• Reports from Paediatric Therapists could also be prepared at this phase.
  • If all are in agreement these reports can constitute the statutory advice when a decision to issue an EHC Plan is made, if prepared in the last 3 months.

You can download the Wakefield EHCP documents here:


Supporting Evidence required from the Education Setting

  • The support provided from the delegated budget and how this has been used, monitored and evaluated.
  • Evaluated outcomes that have been agreed with the child/young person
  • Evidence of involvement from the Educational Psychology Service (EPS) regarding advice which has been offered and the impact of this on the progress.
  • Evidence of involvement from other professionals regarding advice and the impact on progress the Special Educational Needs Support Service (SENSS), The Learning Support Service (LSS) and Behaviour Support Service (BSS).
  • Evidence from Health and Social Care where support from these services is necessary to meet the child/young person's SEN/Disability including Paediatric Therapy Services, a CAF and Social Care.

The Process

A flow chart of a pathway of support for children, young people and their families can be downloaded here.

Phase 4

Local Authority (Special Educational Needs Assessment and Review Team (SENART)) receives a formal request for a statutory assessment for an EHC Plan. You can contact the SENART Team by email on , by telephone on 01924 302465 or by post at SENART, Block C, Normanton Town Hall, High Street, Normanton, WF6 2DZ.   Wakefield Education, Health and Care Panel (EHC Panel) considers the information and decides whether there is sufficient evidence to proceed to a statutory assessment. The Local Authority informs all parties of the decision and requests reports if these are not already available as part of the My Support Plan process. A process map and diagram for EHCP assessment can be downloaded here:

Read Wakefield Parent Carer Forum's simple flowchart about the EHCP process.

Next Steps

Once a statutory assessment has been requested the Local Authority will notify:

        The child's parents and the young person The Health Service (relevant Clinical Commissioning Group or NHS England) Local Authority officers responsible for social care for children or young people with SEN Where the child attends an early year’s provider, their Head of SEN Where the child attends a school, their Headteacher (or equivalent) Where the young person attends a post-16 institution, their Principal (or equivalent)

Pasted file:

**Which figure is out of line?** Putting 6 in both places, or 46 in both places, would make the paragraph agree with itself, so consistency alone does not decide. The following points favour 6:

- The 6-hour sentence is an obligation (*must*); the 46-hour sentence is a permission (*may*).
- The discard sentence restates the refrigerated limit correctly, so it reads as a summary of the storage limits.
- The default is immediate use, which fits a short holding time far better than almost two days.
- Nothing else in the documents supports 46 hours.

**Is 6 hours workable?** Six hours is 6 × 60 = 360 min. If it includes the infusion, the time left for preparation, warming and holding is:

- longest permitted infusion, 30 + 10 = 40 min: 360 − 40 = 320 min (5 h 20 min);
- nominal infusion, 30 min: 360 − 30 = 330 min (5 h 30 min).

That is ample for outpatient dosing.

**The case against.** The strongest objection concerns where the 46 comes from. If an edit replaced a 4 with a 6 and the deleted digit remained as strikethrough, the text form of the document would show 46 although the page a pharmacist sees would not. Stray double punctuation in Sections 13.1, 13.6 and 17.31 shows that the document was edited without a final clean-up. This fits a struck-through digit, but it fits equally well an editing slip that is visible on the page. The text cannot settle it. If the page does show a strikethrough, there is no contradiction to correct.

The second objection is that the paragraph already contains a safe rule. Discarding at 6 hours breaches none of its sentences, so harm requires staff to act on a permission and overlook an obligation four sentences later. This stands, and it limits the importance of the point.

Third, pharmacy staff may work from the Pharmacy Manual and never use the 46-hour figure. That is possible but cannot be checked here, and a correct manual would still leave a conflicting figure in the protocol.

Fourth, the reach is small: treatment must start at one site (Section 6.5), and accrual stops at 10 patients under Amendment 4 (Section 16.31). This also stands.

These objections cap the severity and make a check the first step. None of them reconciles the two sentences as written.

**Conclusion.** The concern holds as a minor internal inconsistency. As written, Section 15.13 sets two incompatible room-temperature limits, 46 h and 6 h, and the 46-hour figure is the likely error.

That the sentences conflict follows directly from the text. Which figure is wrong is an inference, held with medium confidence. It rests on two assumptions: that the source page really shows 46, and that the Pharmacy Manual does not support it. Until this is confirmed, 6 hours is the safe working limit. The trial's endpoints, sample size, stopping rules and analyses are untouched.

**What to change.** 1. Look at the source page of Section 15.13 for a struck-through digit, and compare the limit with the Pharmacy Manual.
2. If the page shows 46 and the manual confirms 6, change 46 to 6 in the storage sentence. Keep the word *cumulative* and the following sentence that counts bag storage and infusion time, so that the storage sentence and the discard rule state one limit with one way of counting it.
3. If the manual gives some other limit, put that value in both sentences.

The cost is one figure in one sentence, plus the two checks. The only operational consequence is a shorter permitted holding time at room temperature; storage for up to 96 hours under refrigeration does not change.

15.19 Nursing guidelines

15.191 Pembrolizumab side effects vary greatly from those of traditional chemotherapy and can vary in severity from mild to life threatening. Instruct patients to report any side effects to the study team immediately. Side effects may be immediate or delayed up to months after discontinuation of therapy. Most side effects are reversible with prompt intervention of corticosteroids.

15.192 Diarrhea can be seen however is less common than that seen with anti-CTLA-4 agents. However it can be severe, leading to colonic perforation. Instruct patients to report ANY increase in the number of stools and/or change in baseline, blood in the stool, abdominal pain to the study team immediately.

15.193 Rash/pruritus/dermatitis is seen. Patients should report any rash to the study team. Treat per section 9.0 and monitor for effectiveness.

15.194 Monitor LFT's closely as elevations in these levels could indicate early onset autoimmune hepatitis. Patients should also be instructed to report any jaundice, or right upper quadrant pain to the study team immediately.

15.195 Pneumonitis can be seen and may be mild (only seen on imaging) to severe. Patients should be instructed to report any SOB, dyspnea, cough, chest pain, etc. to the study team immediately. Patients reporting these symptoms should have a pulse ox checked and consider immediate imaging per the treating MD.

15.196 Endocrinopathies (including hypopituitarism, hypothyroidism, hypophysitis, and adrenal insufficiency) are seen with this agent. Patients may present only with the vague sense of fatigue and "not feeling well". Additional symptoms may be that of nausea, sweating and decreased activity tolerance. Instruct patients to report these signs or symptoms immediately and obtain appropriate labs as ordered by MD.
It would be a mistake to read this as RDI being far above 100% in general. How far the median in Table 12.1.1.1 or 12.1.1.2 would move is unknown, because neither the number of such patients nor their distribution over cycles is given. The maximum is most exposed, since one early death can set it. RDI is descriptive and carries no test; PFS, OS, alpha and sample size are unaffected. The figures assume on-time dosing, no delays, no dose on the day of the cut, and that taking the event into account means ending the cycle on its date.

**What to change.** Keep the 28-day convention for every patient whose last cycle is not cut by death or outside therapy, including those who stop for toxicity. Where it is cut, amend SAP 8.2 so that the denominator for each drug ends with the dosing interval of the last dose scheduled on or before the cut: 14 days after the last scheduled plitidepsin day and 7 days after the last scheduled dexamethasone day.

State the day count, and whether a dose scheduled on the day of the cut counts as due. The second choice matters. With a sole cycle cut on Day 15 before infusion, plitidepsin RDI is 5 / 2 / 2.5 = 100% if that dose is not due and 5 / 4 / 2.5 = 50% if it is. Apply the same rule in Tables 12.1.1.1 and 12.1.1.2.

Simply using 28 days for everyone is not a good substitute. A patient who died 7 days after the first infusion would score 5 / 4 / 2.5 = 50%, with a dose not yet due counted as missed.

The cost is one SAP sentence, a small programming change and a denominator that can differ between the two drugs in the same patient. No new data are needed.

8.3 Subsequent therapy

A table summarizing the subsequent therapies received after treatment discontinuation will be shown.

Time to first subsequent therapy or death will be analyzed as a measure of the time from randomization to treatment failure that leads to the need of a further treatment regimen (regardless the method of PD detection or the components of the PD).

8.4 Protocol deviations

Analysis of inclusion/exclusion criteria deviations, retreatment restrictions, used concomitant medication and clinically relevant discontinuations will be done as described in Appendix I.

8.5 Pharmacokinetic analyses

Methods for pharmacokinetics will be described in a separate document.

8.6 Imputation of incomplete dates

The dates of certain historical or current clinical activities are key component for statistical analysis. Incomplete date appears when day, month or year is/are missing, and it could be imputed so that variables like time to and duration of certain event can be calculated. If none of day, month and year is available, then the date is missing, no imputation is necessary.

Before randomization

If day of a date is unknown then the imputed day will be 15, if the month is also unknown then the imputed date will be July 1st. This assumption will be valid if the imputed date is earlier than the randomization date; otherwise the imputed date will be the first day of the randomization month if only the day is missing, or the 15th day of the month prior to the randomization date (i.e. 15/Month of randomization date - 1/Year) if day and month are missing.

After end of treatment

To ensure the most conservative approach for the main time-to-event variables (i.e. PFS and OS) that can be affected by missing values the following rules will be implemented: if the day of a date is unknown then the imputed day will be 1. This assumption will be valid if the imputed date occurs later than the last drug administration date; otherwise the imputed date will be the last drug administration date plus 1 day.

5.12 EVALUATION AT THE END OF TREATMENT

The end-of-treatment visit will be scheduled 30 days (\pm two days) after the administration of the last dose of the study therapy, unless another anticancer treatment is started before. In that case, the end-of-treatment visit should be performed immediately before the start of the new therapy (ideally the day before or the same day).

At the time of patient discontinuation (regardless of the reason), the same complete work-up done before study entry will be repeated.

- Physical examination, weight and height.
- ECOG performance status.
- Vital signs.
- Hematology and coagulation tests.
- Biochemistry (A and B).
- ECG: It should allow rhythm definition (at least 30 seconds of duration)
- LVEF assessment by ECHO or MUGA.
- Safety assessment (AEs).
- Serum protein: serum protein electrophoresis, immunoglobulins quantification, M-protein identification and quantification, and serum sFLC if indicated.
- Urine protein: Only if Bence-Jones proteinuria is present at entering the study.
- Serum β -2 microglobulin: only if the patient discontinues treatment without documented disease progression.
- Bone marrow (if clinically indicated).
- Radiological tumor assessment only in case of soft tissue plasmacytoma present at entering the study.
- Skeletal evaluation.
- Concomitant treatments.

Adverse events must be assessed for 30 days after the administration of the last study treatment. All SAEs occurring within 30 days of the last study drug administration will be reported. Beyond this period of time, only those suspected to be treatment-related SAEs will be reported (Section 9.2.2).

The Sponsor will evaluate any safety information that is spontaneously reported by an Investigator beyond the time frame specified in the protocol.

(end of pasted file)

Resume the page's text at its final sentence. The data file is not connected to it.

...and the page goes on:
If Request agreed?

A date for planning meeting to agree a draft EHC Plan is set. The nominated SENART Officer coordinates and chairs the meeting with the Family/child and young person to draft the EHC Plan to be submitted to EHC Panel for agreement and funding agreements

If Request not agreed?

A co-ordinated support continues through My Support Plan

Phase 5

Draft plan submitted to EHC Panel for confirmation of the plan and the resource allocation

Phase 6

An EHC Plan issued

Phase 7

The first review of the EHC Plan must be within 12 months of the initial plan and then every 12 months after that. This can be reduced if necessary. You can download the Wakefield EHCP review documents here:

Please note: The timeframe for Phases 4 to 6 is 20 weeks

Support and Advice

If you are having and education health and care plan review, you can contact the Children’s Advocacy and Participation Service (CAPS) provided by Barnardo’s. Complete their Young People's Advocacy Referral Form online or ring them on 01977 552 493.

Wakefield CAPS Young People’s Advocacy referral form | Barnardo's (

Advocates are people that work out what you want to say and how to say it. They are people that help you put your views forward and give you confidence to speak up for yourself.

Last reviewed: 14/02/2020